Postconviction: Constitutional Law: Appeal and
Error. In appeals from postconviction proceedings,
an appellate court reviews de novo a determination that the
defendant failed to allege sufficient facts to demonstrate a
violation of his or her constitutional rights or that the
record and files affirmatively show that the defendant is
entitled to no relief.
Postconviction: Right to Counsel: Appeal and Error.
An appellate court reviews the failure of the district court
to provide court-appointed counsel in a postconviction
proceeding for an abuse of discretion.
Postconviction: Constitutional Law: Judgments.
Postconviction relief is available to a prisoner in custody
under sentence who seeks to be released on the ground that
there was a denial or infringement of his or her
constitutional rights such that the judgment was void or
Postconviction: Constitutional Law: Proof. In a
motion for postconviction relief, the defendant must allege
facts which, if proved, constitute a denial or violation of
his or her rights under the U.S. or Nebraska Constitution,
causing the judgment against the defendant to be void or
___: ___:___.A court must grant an evidentiary hearing to
resolve the claims in a postconviction motion when the motion
contains factual allegations which, if proved, constitute an
infringement of the defendant's rights under the Nebraska
or federal Constitution.
Postconviction: Proof. If a postconviction motion
alleges only conclusions of fact or law, or if the records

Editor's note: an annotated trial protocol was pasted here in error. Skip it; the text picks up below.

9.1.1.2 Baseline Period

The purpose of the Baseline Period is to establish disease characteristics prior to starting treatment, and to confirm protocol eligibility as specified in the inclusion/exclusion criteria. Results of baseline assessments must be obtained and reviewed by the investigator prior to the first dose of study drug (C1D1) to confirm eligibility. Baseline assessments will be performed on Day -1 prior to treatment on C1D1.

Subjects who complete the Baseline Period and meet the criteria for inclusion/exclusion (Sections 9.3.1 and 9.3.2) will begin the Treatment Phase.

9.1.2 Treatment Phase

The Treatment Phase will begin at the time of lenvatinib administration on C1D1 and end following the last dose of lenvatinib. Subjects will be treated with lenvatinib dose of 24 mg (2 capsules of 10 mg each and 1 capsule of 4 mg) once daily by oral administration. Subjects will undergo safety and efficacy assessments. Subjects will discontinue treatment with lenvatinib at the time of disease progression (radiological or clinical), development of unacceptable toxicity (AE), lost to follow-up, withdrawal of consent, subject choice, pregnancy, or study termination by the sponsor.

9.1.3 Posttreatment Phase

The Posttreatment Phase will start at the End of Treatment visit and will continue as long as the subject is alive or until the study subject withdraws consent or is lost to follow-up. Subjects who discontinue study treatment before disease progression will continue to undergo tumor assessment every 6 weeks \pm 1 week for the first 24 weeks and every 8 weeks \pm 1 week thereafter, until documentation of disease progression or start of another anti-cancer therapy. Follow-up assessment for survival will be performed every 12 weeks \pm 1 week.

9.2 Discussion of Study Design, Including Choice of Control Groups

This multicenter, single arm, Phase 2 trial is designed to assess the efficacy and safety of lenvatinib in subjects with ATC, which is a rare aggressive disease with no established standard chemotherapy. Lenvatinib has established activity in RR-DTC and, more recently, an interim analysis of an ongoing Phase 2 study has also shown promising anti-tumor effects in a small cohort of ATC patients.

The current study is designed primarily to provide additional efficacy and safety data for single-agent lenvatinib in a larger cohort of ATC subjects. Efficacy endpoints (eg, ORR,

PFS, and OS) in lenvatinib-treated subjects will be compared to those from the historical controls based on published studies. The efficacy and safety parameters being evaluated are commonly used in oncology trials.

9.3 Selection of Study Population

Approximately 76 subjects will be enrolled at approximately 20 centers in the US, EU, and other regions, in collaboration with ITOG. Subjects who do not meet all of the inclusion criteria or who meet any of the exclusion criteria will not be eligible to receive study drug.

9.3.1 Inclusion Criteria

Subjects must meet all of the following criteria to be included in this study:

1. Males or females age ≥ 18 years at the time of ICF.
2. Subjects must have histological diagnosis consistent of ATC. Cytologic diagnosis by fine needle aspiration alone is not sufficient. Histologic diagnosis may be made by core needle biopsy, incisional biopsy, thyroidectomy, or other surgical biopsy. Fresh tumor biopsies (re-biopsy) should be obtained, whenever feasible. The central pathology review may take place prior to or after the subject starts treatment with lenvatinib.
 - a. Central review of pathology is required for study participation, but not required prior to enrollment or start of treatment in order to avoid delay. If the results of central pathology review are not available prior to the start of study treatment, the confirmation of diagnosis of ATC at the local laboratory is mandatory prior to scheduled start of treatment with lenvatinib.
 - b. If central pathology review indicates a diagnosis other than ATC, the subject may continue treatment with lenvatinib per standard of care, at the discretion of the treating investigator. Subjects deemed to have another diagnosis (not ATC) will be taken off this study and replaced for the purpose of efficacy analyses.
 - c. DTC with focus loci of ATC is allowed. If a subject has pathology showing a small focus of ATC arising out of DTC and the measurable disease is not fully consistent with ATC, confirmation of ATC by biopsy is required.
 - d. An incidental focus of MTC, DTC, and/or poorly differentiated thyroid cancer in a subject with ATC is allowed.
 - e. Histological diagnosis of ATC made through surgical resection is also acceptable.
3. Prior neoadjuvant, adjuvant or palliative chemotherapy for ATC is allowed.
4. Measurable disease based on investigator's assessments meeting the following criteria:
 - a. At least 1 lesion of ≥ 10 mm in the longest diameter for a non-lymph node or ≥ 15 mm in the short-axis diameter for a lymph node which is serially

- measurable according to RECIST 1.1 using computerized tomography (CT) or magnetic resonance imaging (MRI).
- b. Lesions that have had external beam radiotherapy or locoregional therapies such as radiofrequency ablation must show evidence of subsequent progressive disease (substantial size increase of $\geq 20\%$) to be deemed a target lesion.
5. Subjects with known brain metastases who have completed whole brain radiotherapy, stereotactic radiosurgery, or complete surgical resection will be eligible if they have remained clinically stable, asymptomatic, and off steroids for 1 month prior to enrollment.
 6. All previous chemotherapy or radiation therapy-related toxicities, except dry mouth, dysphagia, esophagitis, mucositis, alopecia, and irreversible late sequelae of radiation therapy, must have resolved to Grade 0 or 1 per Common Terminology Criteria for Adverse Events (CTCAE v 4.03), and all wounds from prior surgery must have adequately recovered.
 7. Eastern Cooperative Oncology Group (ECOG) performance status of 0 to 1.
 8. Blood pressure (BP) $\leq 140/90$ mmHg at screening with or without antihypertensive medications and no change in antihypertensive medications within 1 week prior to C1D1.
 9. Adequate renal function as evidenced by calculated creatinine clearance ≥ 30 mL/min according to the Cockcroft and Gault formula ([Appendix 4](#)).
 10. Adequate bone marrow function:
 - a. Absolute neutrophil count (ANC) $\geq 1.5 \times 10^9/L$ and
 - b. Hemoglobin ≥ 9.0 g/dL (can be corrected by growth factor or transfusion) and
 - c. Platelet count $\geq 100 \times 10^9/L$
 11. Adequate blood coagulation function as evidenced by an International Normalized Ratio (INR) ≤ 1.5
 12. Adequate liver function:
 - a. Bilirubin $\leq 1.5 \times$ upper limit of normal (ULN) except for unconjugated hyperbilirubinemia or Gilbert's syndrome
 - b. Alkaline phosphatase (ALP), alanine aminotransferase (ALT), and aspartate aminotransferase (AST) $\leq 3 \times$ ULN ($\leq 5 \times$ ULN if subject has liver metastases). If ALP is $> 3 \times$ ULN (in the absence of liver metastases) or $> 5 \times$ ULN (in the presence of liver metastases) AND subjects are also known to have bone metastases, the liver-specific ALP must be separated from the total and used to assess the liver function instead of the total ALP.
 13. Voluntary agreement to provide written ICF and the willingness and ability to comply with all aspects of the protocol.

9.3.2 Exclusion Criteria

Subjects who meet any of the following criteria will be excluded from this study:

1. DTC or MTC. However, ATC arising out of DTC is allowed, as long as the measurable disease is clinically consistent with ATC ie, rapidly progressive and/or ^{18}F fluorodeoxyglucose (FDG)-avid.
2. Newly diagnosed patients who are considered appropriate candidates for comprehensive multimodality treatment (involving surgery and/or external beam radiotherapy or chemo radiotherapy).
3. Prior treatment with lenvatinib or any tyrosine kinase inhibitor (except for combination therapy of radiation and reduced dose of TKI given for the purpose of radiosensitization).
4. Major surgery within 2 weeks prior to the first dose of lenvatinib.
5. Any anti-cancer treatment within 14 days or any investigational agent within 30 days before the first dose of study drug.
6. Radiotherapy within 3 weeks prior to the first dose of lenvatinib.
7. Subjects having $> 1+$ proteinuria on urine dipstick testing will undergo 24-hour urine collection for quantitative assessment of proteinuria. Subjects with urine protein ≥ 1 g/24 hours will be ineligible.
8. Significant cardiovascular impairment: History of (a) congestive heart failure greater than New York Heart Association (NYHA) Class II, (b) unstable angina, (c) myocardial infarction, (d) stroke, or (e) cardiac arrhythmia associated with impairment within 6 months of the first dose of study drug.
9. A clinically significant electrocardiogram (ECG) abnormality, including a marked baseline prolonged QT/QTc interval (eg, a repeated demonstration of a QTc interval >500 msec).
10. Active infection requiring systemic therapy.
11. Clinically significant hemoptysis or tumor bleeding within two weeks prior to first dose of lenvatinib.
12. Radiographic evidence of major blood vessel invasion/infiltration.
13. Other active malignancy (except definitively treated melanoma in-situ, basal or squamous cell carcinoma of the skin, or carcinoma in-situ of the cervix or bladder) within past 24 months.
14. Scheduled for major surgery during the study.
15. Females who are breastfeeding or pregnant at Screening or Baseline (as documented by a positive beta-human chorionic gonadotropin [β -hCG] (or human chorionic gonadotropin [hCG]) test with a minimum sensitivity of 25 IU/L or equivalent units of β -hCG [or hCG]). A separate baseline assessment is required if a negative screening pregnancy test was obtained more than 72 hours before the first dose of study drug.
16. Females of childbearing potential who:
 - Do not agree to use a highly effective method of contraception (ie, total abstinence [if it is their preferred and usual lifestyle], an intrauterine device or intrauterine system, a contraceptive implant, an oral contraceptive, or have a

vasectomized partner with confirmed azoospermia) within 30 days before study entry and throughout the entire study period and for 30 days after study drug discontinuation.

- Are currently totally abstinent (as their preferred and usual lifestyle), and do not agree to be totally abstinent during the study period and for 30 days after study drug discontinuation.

and files in the case affirmatively show that the defendant
is entitled to no relief, the court is not required to grant
an evidentiary hearing.
Constitutional Law: Effectiveness of Counsel. A
proper ineffective assistance of counsel claim alleges a
violation of the fundamental constitutional right to a fair
trial. [300 Neb. 630]
Effectiveness of Counsel: Proof: Words and Phrases:
Appeal and Error. To prevail on a claim of
ineffective assistance of counsel under Strickland v.
Washington, 466 U.S. 668, 104 S.Ct. 2052, 80 L.Ed.2d 674
(1984), the defendant must show that his or her counsel's
performance was deficient and that this deficient performance
actually prejudiced the defendant's defense. To show
prejudice under the prejudice component of the
Strickland test, the defendant must demonstrate a
reasonable probability that but for his or her counsel's
deficient performance, the result of the proceeding would
have been different. A reasonable probability does not
require that it be more likely than not that the deficient
performance altered the outcome of the case; rather, the
defendant must show a probability sufficient to undermine
confidence in the outcome.
Effectiveness of Counsel: Presumptions: Proof. The
two prongs of the ineffective assistance of counsel test
under Strickland v. Washington, 466 U.S. 668, 104
S.Ct. 2052, 80 L.Ed.2d 674 (1984), may be addressed in either
order, and the entire ineffectiveness analysis should be
viewed with a strong presumption that counsel's actions
Constitutional Law: Search and Seizure: Motions to Suppress:
Appeal and Error. In reviewing a trial court's
ruling on a motion to suppress based on a claimed violation
of the Fourth Amendment, an appellate court applies a
two-part standard of review. Regarding historical facts, an